Title: Klaus-Dieter John: Hope in the Land of the Incas
Author: Janet & Geoff Benge
Series: Christian Heroes: Then and Now
Major Themes: Medical Missions, Missionaries
Synopsis: Klaus-Dieter John gets a vision for starting a hospital for the poorest of the poor in Peru, but will God bless his idea and give him enough resources to complete his dream?
One thing we’ve been discussing as a family just recently is the fact that Mom has, over us children’s lives, trained us to listen. And not just to people talking (and—ahem—join in the talking at times), but to stories. For her, when she hears a story going, she tends to tune it out. Contrast that to me and my brothers, who struggle at times to concentrate on anything else besides the story at times when it’s going! It has a lot to do with training, and she’s trained us to listen. Sometimes to the exclusion of all else. But hey, we can get through a lot more books this way, right?
Anyway, when I came across Klaus-Dieter John: Hope in the Land of the Incas in audio format, I was excited to have the chance to learn about a new missionary I’d never even heard of. Plus, I was able to get some sewing done while learning, which was doubly great!
Growing up at the end of the Second World War in Germany, Klaus-Dieter John’s home life was better than a lot of his friends. His father worked long hours in their family’s bakery, but the family loved each other and worked toward a better future together. Klaus-Dieter John decided that he wanted to become a medical doctor so he could help the poor in the world, and after enrolling in school he dived into his studies. Except for the times he was distracted by a pretty girl in his class, Martina. The two soon hit it off, although they came from slightly different upbringings—Klaus was a Baptist, and she was an atheist. However, they had one thing in common: A desire to serve the poor.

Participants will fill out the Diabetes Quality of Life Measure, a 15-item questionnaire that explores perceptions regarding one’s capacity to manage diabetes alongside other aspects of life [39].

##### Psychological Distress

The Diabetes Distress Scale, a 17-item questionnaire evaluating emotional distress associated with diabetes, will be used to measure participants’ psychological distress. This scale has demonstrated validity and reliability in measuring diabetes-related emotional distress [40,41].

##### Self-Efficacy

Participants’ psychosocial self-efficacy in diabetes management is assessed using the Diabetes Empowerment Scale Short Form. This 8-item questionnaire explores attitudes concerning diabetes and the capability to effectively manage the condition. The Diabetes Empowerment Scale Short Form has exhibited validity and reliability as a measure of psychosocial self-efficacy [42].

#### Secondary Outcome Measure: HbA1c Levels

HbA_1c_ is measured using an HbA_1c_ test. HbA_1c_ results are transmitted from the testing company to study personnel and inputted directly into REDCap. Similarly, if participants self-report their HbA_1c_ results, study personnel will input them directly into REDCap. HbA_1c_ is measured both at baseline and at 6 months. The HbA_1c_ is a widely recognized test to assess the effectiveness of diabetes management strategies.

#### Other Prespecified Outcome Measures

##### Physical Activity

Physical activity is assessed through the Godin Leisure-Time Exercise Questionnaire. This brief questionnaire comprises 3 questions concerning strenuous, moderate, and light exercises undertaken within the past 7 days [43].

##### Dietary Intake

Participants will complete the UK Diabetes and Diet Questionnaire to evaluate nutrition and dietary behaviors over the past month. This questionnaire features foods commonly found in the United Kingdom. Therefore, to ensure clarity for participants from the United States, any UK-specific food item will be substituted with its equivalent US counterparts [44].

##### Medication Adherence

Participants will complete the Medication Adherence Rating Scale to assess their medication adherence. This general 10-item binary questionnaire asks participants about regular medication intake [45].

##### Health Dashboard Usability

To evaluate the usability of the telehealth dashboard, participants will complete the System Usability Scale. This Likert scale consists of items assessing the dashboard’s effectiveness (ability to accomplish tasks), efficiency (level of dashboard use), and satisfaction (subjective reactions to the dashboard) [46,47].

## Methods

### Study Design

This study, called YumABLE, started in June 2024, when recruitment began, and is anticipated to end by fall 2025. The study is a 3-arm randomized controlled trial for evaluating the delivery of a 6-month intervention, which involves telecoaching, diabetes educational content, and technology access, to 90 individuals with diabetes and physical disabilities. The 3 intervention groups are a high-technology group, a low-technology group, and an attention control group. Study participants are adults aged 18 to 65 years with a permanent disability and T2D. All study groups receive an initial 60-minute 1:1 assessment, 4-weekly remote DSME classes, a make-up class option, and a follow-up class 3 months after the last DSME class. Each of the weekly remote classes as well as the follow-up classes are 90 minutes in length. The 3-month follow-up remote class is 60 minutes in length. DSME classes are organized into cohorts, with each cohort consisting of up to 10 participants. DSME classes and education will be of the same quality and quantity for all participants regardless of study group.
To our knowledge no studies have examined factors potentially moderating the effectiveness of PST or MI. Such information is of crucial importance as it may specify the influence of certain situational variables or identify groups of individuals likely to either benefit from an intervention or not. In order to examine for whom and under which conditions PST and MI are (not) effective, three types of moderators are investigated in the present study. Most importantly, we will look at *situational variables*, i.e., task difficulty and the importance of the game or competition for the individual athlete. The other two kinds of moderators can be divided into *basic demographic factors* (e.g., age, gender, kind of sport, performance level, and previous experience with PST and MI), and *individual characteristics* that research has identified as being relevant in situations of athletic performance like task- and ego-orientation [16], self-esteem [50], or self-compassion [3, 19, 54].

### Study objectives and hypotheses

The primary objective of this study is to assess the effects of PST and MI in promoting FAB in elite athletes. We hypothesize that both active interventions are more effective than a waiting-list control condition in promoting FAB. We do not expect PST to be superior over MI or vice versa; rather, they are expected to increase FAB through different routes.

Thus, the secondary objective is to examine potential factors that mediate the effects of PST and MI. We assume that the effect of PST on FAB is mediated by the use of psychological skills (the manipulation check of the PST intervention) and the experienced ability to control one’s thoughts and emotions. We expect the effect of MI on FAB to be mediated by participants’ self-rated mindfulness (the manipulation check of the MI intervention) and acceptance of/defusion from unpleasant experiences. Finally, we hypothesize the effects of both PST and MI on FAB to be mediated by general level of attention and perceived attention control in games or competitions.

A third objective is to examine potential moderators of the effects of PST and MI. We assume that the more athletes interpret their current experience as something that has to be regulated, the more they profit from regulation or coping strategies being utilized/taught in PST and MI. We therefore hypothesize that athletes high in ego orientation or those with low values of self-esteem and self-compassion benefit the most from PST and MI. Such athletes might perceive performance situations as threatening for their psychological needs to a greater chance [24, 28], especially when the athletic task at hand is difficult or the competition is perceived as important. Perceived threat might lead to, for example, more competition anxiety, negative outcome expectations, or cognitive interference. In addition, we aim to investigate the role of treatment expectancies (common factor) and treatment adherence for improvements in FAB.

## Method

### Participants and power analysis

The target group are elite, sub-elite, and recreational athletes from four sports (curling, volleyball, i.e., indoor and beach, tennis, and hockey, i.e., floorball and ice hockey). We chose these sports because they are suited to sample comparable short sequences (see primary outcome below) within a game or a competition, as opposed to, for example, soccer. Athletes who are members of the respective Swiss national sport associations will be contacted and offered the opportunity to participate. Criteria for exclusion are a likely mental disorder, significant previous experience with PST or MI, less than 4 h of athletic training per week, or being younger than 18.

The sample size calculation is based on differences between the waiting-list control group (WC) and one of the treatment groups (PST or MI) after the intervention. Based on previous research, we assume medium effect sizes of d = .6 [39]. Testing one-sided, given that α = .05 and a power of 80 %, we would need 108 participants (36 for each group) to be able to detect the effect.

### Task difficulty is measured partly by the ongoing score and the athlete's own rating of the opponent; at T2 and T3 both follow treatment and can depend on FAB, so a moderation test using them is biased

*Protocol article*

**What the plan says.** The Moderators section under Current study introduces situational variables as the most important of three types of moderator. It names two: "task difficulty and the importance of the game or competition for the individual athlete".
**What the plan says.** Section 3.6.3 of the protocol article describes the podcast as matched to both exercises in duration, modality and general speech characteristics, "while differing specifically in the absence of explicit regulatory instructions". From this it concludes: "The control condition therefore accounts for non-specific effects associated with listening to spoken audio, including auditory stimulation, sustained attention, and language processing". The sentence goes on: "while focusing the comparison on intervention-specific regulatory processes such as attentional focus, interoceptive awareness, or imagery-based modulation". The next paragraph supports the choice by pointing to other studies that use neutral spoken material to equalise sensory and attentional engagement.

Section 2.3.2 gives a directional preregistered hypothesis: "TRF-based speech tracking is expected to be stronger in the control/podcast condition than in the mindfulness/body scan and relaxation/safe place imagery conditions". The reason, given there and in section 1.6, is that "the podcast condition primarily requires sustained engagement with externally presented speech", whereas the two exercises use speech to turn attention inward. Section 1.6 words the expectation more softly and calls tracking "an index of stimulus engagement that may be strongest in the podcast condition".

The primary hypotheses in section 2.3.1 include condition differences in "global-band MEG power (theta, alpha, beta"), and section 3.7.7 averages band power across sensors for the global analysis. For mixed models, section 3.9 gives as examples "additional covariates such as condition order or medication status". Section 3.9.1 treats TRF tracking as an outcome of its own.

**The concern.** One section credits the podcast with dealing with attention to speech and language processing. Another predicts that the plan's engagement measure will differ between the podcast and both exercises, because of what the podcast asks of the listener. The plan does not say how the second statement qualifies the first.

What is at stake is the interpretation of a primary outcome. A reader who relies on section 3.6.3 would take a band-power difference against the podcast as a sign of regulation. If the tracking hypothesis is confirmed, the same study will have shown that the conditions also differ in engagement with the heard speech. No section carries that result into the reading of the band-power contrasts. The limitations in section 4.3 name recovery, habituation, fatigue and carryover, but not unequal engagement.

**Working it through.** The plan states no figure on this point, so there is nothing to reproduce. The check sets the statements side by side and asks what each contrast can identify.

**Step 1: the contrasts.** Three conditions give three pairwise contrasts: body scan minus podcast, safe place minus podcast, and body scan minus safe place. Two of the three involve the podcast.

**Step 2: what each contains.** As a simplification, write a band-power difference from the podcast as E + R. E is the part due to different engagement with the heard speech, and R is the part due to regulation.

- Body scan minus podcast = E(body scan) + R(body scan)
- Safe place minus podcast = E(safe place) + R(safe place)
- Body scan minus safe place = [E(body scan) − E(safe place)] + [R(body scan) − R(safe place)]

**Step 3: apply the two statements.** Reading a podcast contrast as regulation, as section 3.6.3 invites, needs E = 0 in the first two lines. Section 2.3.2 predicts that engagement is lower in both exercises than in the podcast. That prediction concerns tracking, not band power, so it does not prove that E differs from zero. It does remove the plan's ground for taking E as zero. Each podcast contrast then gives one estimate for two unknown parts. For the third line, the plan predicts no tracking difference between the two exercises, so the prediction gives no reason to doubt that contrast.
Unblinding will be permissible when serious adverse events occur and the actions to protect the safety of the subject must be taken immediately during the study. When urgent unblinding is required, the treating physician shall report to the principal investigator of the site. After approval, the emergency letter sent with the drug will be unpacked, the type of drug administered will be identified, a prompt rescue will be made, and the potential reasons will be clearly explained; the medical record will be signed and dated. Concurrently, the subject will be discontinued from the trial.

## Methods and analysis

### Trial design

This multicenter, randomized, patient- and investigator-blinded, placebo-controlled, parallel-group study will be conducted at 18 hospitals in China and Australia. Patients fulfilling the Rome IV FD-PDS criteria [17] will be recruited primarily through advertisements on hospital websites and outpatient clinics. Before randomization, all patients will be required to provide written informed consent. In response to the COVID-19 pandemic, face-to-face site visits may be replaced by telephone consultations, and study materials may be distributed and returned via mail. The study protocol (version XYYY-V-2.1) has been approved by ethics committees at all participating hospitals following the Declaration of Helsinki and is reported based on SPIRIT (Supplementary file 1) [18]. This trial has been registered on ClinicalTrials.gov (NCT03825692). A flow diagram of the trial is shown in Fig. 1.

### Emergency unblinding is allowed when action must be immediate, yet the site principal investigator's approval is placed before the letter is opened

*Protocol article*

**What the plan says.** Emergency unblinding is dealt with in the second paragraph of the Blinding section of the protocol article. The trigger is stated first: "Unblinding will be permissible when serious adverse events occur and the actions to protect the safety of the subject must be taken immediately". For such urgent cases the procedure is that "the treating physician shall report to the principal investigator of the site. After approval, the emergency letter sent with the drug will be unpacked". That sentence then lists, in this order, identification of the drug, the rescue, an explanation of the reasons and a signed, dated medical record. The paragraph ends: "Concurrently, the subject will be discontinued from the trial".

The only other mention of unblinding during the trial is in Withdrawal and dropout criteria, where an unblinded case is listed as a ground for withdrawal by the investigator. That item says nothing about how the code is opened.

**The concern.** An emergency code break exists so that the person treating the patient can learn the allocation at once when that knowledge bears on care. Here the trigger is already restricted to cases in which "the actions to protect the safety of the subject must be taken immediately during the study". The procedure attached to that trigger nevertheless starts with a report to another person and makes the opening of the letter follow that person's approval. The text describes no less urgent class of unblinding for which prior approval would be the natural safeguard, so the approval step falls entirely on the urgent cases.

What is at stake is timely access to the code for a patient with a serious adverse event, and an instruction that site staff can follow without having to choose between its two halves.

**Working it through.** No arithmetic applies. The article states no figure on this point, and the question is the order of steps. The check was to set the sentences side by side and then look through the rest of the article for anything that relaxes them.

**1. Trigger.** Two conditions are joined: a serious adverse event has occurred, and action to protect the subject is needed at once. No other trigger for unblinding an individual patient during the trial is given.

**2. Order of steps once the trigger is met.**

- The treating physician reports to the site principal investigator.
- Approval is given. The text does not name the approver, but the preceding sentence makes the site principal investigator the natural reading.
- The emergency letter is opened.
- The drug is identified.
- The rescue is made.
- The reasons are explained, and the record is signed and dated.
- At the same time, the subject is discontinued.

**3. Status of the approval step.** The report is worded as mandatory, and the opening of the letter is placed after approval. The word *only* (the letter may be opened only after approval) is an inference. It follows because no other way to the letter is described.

As time went on, Klaus grew to like Tina more and more, and soon he invited her to church. After a while, she became a Christian, and when the two were nearing graduation as medical doctors, they were required to do six weeks working in hospitals observing how other doctors do work, in order to put what they had learned into practice. Tina still had a strong desire to serve the poor, and she also wanted to do something as a missionary, so she decided to head to Africa. The political climate where she was headed was very unstable, so Klaus decided to accompany her—could the two young medical students get through their time safely? And how did they end up in Peru, building a hospital for the Quechua Indians there, many years later?
Stories about people pursuing their passions are always very inspirational for me. Klaus-Dieter John demonstrates that trait by his life, and although it took him years to get to finally do the things he’s doing now, I’m sure he’d say the long years of study and training paid off. It isn’t always easy to follow the Lord, or get your ideas for what to do from Him, and yet Klaus dedicated his time to doing what he felt like was his calling, and the Lord led. Through a series of miraculous circumstances, he was able to get the money needed and build a hospital in good time, and from the day of its opening he and the rest of the team have endeavored to put Jesus first in their work while they try to help heal people.
Although I sometimes struggled with keeping my interest up in the story (several parts just seemed to drag, for some reason), this is a very real, “living” book, and I feel privileged to have been able to hear Klaus and Tina’s stories. And perhaps, as many of the other Christian Heroes: Then and Now books have done, it’s made me want to reach out to those around me and share the good news—or go out on the mission field and do it there. This is a story that many would enjoy and learn from, and especially those interested in medical missions or South America.
WARNING: I can’t quite remember which chapter this was in (oh the joys of audiobooks!), but one place mentioned him performing a c-section, a man coming in who had blown four of his fingers off, and another man who shot himself in the wrist (not much more description beyond these words).
Read Aloud—Ages 8 – 12, 10 – 13, Family Read Alouds
Reading Independently—Ages 12 – 15, 15 and Above, Adults